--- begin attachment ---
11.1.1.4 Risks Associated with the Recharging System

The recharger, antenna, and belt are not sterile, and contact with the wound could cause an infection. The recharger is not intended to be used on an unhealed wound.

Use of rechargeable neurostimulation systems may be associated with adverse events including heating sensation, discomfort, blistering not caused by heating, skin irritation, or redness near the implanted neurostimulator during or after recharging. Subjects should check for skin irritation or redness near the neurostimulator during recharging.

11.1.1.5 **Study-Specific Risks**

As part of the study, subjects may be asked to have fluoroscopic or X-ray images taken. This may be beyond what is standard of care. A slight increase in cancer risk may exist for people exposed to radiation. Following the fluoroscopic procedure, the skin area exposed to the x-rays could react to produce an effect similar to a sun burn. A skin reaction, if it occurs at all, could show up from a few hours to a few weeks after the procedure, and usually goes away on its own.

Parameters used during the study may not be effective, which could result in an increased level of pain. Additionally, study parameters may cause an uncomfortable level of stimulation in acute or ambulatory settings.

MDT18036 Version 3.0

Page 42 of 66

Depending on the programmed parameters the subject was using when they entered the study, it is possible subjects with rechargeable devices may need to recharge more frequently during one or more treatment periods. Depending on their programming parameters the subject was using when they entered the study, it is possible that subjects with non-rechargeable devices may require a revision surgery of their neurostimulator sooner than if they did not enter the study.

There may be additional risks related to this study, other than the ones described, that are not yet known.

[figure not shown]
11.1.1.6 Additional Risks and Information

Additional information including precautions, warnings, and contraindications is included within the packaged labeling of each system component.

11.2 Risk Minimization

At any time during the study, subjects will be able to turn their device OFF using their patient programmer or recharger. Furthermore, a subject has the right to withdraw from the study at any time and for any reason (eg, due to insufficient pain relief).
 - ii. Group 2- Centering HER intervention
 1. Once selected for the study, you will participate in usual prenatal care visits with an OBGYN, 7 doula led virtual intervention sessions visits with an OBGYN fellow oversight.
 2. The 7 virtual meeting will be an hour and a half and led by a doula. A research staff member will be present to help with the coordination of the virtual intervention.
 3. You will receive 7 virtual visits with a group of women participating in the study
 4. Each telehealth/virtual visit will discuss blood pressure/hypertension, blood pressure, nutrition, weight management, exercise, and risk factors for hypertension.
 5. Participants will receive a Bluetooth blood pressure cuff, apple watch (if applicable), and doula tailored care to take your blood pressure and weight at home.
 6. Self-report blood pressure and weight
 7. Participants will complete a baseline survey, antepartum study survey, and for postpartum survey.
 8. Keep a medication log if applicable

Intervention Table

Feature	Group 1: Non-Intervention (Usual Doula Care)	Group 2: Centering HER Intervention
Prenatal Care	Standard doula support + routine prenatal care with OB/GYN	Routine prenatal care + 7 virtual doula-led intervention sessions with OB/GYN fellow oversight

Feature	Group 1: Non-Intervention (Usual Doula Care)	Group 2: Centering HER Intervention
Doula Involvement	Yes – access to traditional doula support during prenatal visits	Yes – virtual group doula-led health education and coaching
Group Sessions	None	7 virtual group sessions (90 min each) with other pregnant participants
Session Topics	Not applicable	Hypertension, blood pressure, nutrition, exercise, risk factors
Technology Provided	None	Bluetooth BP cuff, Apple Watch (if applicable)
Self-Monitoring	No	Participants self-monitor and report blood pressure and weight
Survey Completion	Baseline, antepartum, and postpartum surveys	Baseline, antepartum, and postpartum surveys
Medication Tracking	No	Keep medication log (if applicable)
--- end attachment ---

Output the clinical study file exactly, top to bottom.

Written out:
11.1.1.4 Risks Associated with the Recharging System

The recharger, antenna, and belt are not sterile, and contact with the wound could cause an infection. The recharger is not intended to be used on an unhealed wound.

Use of rechargeable neurostimulation systems may be associated with adverse events including heating sensation, discomfort, blistering not caused by heating, skin irritation, or redness near the implanted neurostimulator during or after recharging. Subjects should check for skin irritation or redness near the neurostimulator during recharging.

11.1.1.5 **Study-Specific Risks**

As part of the study, subjects may be asked to have fluoroscopic or X-ray images taken. This may be beyond what is standard of care. A slight increase in cancer risk may exist for people exposed to radiation. Following the fluoroscopic procedure, the skin area exposed to the x-rays could react to produce an effect similar to a sun burn. A skin reaction, if it occurs at all, could show up from a few hours to a few weeks after the procedure, and usually goes away on its own.

Parameters used during the study may not be effective, which could result in an increased level of pain. Additionally, study parameters may cause an uncomfortable level of stimulation in acute or ambulatory settings.

MDT18036 Version 3.0

Page 42 of 66

Depending on the programmed parameters the subject was using when they entered the study, it is possible subjects with rechargeable devices may need to recharge more frequently during one or more treatment periods. Depending on their programming parameters the subject was using when they entered the study, it is possible that subjects with non-rechargeable devices may require a revision surgery of their neurostimulator sooner than if they did not enter the study.

There may be additional risks related to this study, other than the ones described, that are not yet known.

[figure not shown]
11.1.1.6 Additional Risks and Information

Additional information including precautions, warnings, and contraindications is included within the packaged labeling of each system component.

11.2 Risk Minimization

At any time during the study, subjects will be able to turn their device OFF using their patient programmer or recharger. Furthermore, a subject has the right to withdraw from the study at any time and for any reason (eg, due to insufficient pain relief).
 - ii. Group 2- Centering HER intervention
 1. Once selected for the study, you will participate in usual prenatal care visits with an OBGYN, 7 doula led virtual intervention sessions visits with an OBGYN fellow oversight.
 2. The 7 virtual meeting will be an hour and a half and led by a doula. A research staff member will be present to help with the coordination of the virtual intervention.
 3. You will receive 7 virtual visits with a group of women participating in the study
 4. Each telehealth/virtual visit will discuss blood pressure/hypertension, blood pressure, nutrition, weight management, exercise, and risk factors for hypertension.
 5. Participants will receive a Bluetooth blood pressure cuff, apple watch (if applicable), and doula tailored care to take your blood pressure and weight at home.
 6. Self-report blood pressure and weight
 7. Participants will complete a baseline survey, antepartum study survey, and for postpartum survey.
 8. Keep a medication log if applicable

Intervention Table

Feature	Group 1: Non-Intervention (Usual Doula Care)	Group 2: Centering HER Intervention
Prenatal Care	Standard doula support + routine prenatal care with OB/GYN	Routine prenatal care + 7 virtual doula-led intervention sessions with OB/GYN fellow oversight

Feature	Group 1: Non-Intervention (Usual Doula Care)	Group 2: Centering HER Intervention
Doula Involvement	Yes – access to traditional doula support during prenatal visits	Yes – virtual group doula-led health education and coaching
Group Sessions	None	7 virtual group sessions (90 min each) with other pregnant participants
Session Topics	Not applicable	Hypertension, blood pressure, nutrition, exercise, risk factors
Technology Provided	None	Bluetooth BP cuff, Apple Watch (if applicable)
Self-Monitoring	No	Participants self-monitor and report blood pressure and weight
Survey Completion	Baseline, antepartum, and postpartum surveys	Baseline, antepartum, and postpartum surveys
Medication Tracking	No	Keep medication log (if applicable)